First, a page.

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Sunday, February 7, 2020
“Beloved” Sermon Series
Scripture: Joshua 1:1-9 & 1 John 4:7-21
Rev. Troy Hauser Brydon
I’ve always been drawn to stories of people who showed extravagant grace in horrific circumstances. I spent some time trying to put a finger on why I’m so drawn to those stories, and I think it’s because I truly hope that I could respond in a similar manner of grace, humility, and courage. I’m not sure I can. (No one really knows until they’re thrust into such a circumstance, do they?) But by immersing myself in those stories, I hope that God is shaping me to be more Christ-like in showing grace when the world would expect vengeance. I have lots of those stories close to my heart. There’s the one about the man from Northern Ireland whose daughter was killed by an IRA car bomb. He forgave them and eventually served in Parliament as an advocate for peace. There’s the story of Jesus in John 8 who offers grace to a woman caught in adultery and whom the religious leaders are ready to stone. There’s the story of the Amish Community in Nickel Mines, Pennsylvania, that showed an unbelievable amount of grace towards the family of the deranged man who entered their school and started shooting.
Today, I want to share one more of those stories of grace. It’s a painful story, but in this month where we as a nation celebrate black history, I think it’s part of our work as the church of Jesus Christ to remind ourselves that we are a people still in progress and that listening to voices of pain and forgiveness develops empathy within us. This is the story of Emmett Till and his mother Mamie. She raised Emmet, her only child, in Chicago. When he was fourteen in 1955, she sent Emmett to spend the summer with relatives in Money, Mississippi. During that visit, Carolyn Bryant, the white cashier of the grocery store, accused Emmett of whistling at her. Four days later, Bryant’s husband Roy and his half-brother kidnapped Till, beat him, shot him in the head, and threw his body in the Tallahatchie River, where he was found three days later.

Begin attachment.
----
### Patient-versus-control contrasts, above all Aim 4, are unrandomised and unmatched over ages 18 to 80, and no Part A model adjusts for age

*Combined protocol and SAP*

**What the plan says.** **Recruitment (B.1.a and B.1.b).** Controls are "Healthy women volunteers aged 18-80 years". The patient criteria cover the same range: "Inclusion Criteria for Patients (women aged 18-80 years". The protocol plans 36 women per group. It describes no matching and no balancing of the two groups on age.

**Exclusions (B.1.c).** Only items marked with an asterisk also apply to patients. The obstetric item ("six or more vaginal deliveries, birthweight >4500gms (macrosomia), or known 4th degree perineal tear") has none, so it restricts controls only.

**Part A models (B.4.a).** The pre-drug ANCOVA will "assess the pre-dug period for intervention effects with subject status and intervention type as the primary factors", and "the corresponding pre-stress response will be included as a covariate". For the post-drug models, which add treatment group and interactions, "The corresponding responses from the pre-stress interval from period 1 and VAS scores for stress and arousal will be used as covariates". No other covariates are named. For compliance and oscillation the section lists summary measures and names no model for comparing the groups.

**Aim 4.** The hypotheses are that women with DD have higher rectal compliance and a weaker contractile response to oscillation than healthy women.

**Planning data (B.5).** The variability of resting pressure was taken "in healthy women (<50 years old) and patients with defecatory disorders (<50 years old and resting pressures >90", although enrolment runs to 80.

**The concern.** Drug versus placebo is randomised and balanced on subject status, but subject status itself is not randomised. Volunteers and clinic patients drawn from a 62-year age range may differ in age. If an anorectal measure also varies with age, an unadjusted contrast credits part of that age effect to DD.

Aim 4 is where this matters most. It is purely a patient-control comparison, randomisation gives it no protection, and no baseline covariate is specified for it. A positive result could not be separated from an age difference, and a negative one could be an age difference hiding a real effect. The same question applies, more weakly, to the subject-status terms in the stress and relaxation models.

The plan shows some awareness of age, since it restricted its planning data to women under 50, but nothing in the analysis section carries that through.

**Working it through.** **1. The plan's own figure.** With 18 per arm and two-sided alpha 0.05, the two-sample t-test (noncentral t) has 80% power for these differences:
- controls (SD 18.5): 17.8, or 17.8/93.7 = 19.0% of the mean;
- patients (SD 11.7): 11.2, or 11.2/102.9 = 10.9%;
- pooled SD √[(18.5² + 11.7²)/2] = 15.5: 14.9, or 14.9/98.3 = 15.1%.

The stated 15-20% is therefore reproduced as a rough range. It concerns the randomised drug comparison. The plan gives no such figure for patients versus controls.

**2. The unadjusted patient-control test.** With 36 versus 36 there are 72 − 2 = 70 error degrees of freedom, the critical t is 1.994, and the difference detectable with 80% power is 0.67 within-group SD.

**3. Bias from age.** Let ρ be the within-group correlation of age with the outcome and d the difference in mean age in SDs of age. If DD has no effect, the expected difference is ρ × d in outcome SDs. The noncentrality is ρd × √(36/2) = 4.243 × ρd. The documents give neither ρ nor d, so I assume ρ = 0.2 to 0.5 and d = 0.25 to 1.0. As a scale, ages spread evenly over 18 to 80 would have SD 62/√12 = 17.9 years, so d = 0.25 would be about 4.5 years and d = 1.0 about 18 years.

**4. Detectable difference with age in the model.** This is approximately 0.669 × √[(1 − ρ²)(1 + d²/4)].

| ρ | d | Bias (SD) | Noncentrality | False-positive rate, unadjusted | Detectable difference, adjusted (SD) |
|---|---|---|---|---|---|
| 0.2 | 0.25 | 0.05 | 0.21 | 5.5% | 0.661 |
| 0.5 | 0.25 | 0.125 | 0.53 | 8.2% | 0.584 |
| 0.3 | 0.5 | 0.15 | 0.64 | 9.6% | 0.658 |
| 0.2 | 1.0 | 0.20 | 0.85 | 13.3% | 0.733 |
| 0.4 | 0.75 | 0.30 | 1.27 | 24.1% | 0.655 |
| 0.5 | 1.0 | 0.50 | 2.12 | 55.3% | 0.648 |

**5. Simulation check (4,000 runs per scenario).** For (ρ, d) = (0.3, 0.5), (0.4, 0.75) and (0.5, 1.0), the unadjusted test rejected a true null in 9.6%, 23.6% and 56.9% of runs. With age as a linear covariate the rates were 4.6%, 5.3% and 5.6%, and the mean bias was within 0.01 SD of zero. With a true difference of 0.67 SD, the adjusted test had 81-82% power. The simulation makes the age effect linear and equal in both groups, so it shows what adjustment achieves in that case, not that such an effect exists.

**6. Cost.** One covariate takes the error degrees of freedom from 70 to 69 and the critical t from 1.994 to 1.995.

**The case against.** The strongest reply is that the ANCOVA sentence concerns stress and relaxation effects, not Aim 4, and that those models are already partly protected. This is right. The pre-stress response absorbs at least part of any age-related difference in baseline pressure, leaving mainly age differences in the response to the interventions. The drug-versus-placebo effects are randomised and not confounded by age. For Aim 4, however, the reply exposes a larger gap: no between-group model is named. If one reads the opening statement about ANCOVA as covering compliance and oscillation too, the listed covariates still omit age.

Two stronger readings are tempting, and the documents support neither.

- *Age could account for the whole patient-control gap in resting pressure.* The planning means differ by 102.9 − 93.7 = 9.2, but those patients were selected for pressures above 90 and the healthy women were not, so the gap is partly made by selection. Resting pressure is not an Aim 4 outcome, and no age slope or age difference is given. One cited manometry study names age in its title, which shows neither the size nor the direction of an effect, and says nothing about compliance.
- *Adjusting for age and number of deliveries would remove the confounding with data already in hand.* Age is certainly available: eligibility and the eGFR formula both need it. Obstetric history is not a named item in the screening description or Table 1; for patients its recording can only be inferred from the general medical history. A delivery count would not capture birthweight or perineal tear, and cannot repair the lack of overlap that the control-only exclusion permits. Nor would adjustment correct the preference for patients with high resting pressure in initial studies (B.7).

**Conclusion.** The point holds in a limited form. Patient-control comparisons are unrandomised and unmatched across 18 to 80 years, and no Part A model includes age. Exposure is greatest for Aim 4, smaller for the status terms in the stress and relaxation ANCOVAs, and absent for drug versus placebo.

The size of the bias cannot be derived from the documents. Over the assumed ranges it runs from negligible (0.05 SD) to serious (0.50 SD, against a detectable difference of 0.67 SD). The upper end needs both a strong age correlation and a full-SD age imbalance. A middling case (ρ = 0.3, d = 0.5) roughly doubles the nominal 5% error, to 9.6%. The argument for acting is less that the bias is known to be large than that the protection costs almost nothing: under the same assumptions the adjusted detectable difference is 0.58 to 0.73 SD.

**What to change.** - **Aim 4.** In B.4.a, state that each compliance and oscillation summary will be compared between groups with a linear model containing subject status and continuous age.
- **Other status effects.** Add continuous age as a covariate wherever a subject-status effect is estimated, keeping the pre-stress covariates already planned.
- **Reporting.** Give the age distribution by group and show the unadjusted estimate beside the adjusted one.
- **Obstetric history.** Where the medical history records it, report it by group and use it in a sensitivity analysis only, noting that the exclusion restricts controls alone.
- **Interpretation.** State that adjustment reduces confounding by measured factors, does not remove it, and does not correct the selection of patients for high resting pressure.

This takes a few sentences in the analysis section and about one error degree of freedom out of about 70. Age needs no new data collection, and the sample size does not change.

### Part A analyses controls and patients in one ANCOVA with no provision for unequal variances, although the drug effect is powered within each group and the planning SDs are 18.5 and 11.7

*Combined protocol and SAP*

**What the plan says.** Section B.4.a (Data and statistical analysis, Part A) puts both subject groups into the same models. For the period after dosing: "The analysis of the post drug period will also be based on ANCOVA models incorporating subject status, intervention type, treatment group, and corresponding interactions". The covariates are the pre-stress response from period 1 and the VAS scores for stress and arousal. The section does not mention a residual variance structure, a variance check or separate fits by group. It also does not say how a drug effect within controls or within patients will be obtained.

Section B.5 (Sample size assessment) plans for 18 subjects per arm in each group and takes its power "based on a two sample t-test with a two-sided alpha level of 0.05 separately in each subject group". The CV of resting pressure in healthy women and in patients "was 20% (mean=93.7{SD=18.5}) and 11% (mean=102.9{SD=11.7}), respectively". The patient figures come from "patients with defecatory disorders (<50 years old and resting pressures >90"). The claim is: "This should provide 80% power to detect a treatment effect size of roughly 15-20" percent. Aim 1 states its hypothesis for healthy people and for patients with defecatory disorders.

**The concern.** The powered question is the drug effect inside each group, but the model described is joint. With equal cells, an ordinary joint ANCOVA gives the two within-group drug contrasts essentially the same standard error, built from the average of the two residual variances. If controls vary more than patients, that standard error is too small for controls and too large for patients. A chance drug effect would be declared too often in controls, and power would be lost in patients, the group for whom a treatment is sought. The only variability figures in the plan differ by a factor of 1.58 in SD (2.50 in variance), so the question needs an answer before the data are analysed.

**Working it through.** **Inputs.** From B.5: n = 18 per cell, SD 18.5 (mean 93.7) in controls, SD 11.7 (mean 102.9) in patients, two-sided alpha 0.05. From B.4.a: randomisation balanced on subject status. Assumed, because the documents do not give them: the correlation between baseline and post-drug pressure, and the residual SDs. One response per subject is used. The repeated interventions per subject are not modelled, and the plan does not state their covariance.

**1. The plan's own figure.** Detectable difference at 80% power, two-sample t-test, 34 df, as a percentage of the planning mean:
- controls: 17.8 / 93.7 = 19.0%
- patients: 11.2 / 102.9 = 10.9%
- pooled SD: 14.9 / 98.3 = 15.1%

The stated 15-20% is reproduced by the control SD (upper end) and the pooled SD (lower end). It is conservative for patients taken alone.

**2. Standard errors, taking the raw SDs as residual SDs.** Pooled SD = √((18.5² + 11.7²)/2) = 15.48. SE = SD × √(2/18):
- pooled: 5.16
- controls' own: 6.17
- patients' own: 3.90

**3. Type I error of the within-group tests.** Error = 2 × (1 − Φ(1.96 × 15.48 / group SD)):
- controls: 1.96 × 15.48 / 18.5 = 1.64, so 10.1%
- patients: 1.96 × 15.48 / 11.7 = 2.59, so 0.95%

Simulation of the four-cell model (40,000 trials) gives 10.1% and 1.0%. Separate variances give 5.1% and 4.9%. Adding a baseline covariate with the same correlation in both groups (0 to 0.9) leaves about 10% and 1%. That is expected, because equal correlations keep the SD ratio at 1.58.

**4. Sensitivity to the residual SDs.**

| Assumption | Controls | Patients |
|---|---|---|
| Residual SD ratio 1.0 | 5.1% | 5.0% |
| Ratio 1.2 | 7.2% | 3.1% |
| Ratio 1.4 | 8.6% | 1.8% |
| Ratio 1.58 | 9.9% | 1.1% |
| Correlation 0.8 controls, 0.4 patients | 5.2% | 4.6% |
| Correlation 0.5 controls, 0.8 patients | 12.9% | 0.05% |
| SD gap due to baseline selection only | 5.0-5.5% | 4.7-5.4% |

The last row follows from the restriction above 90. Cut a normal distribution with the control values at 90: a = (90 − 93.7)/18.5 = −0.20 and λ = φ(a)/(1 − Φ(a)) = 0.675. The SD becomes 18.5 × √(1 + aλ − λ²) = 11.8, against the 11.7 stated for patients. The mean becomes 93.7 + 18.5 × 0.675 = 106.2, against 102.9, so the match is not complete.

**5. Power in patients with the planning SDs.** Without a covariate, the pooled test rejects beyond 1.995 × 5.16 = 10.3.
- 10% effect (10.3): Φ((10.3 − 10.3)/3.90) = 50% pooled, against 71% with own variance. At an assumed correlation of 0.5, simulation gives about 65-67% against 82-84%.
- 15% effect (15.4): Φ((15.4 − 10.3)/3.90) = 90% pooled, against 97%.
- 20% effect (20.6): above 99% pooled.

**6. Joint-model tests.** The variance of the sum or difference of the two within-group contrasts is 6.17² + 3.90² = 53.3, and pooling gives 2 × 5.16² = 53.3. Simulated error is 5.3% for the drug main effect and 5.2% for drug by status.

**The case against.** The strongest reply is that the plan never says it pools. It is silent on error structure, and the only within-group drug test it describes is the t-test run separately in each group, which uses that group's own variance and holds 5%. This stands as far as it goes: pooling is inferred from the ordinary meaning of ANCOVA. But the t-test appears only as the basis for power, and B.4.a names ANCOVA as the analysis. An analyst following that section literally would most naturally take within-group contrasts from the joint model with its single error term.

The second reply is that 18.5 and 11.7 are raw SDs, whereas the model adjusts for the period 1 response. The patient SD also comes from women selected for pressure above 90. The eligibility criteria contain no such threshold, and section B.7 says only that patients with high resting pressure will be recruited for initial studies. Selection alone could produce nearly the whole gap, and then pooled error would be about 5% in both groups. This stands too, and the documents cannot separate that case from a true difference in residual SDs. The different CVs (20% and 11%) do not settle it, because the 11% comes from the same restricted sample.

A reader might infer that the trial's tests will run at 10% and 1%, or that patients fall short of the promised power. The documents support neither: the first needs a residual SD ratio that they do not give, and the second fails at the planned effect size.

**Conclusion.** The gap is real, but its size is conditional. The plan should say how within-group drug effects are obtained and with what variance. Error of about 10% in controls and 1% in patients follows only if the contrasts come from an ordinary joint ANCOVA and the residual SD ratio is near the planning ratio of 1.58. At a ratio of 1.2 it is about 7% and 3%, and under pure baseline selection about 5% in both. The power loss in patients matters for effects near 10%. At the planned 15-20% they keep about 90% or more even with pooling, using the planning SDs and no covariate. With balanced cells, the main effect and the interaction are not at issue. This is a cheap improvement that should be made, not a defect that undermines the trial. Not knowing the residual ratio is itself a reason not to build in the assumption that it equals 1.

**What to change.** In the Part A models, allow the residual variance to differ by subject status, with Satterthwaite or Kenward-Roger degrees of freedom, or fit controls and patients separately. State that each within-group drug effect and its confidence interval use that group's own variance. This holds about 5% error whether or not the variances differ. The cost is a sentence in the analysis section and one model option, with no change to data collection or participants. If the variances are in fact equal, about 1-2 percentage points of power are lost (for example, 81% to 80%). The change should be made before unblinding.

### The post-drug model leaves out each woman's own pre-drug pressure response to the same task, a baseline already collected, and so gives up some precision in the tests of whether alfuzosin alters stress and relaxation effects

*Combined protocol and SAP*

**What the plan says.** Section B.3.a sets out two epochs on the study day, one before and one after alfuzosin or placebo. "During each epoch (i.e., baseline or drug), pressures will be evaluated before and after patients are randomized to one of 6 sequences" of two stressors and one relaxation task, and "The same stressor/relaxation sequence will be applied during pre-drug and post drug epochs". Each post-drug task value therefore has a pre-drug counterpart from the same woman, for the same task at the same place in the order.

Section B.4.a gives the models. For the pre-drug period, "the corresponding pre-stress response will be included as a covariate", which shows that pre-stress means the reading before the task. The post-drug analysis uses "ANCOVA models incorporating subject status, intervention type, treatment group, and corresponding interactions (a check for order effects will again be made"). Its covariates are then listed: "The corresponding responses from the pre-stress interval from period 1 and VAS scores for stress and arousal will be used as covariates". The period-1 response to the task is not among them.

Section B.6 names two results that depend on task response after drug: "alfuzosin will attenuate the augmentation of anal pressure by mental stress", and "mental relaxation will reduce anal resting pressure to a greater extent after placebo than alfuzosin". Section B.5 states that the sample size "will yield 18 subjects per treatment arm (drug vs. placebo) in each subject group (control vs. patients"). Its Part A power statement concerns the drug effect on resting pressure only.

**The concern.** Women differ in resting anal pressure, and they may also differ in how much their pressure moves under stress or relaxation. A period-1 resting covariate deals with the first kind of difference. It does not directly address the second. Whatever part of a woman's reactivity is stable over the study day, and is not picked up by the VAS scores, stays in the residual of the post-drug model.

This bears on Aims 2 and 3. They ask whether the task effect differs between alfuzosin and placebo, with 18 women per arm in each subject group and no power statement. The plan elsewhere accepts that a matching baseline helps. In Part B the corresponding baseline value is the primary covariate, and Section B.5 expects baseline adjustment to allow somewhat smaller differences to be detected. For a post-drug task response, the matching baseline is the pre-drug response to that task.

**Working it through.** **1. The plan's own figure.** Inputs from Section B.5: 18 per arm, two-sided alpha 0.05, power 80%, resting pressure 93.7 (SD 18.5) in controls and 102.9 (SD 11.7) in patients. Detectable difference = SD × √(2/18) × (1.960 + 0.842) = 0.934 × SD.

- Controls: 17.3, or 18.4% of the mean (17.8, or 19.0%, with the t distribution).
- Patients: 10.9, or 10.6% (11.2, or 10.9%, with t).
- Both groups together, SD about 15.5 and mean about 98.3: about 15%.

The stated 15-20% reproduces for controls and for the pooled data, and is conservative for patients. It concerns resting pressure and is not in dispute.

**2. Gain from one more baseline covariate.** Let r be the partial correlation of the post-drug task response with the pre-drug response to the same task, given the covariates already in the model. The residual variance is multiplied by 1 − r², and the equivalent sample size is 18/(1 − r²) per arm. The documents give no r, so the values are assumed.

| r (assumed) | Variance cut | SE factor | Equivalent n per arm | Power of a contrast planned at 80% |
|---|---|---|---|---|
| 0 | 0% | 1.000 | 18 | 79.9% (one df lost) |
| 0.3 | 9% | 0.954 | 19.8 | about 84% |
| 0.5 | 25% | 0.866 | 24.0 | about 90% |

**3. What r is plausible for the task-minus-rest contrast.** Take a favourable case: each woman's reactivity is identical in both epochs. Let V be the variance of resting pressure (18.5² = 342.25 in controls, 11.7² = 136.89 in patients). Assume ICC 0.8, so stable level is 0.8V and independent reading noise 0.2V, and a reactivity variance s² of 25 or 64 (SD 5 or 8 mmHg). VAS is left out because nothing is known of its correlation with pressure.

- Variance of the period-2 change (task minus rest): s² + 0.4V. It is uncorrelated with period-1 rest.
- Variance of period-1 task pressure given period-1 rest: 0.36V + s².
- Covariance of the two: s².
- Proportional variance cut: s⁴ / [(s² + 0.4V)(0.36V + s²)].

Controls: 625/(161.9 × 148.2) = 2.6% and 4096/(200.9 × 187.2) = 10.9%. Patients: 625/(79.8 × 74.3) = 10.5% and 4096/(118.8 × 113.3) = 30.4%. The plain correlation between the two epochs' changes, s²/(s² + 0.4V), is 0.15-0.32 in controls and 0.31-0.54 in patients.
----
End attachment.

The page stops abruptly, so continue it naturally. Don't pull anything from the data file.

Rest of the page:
Mamie held a funeral for Emmett back in Chicago, where she had an open casket, so people could see the horror of his lynching. They left the casket open for five days. She later said she did this to “let the world see what has happened, because there is no way I could describe this. And I needed somebody to help me tell what it was like.”
In September 1955, an all-white, all-male jury acquitted the two men who lynched Till. Fifty-two years later, Carolyn Bryant revealed in an interview that she lied about the incident. Mamie Till had a strength deep inside of her that came both from a resolute belief in the gospel and in her experience as a black woman in America. But it’s that strength that has me sharing the Till story again today. In response to a question about whether she hated the people responsible for her only son’s murder, she responded with unbelievable grace. ““It certainly would be unnatural not to hate them, yet I’d have to say I’m unnatural,” she said. “The Lord gave me shield, I don’t know how to describe it myself…I did not wish them dead. I did not wish them in jail. If I had to, I could take their four little children – they each had two – and I could raise them as if they were my own and I could have loved them…I believe the Lord meant what he said, and try to live according to the way I’ve been taught.” She lived until 2003, and Mamie Till spent the rest of her days promoting forgiveness, grace, and justice. What a strong woman of God.